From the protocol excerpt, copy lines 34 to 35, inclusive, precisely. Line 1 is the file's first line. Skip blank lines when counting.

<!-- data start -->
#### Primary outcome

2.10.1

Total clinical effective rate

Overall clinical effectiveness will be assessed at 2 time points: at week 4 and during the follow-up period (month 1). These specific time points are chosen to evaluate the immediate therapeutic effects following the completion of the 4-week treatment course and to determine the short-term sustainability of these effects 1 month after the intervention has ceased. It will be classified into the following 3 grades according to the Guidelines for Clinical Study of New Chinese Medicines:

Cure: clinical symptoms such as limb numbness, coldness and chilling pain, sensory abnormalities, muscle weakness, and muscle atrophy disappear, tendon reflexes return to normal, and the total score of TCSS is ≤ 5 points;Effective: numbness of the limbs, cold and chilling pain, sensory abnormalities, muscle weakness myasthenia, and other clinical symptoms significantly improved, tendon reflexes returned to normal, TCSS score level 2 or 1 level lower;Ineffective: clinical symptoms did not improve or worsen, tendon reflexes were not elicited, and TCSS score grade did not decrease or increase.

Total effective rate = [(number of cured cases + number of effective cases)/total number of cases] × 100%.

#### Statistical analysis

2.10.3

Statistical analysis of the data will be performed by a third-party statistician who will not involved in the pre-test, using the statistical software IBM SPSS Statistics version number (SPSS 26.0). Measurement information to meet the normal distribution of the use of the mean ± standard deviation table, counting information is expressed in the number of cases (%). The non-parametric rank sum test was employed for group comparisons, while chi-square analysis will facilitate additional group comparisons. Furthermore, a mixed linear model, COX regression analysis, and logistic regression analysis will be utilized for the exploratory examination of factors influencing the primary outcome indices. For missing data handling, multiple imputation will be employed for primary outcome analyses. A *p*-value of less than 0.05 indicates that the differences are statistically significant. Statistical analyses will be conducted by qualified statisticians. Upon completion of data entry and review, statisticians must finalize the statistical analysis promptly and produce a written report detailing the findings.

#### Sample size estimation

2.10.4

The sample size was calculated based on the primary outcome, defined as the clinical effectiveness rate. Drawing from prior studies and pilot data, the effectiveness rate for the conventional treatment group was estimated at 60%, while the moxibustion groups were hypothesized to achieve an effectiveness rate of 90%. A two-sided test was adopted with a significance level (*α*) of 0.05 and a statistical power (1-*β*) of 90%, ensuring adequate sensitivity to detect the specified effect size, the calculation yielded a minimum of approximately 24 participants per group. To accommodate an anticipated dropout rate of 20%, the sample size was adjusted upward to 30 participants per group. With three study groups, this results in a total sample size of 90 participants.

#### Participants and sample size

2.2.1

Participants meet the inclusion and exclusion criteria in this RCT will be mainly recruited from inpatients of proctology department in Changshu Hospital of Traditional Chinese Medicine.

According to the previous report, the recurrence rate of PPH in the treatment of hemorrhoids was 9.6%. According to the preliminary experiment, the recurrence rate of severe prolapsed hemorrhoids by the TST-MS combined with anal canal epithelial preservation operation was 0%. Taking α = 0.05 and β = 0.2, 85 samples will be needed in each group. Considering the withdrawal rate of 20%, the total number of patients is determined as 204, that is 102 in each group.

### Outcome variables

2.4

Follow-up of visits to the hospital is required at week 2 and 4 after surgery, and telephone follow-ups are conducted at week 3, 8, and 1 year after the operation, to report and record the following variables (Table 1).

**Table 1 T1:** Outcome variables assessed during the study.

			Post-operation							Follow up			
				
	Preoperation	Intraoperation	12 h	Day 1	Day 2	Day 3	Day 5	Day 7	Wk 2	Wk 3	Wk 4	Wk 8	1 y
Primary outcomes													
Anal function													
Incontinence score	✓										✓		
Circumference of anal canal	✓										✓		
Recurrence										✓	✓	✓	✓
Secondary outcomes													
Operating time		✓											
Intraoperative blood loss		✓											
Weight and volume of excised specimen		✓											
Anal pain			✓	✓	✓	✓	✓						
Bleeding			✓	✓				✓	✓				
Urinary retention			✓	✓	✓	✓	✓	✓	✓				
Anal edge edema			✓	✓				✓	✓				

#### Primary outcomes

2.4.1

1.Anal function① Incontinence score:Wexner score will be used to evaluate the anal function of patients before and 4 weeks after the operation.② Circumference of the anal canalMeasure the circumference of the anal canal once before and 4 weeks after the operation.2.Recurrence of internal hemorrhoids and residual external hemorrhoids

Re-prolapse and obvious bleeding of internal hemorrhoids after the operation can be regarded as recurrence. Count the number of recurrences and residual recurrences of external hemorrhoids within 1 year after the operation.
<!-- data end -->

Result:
Urinary retention			✓	✓	✓	✓	✓	✓	✓				
Anal edge edema			✓	✓				✓	✓				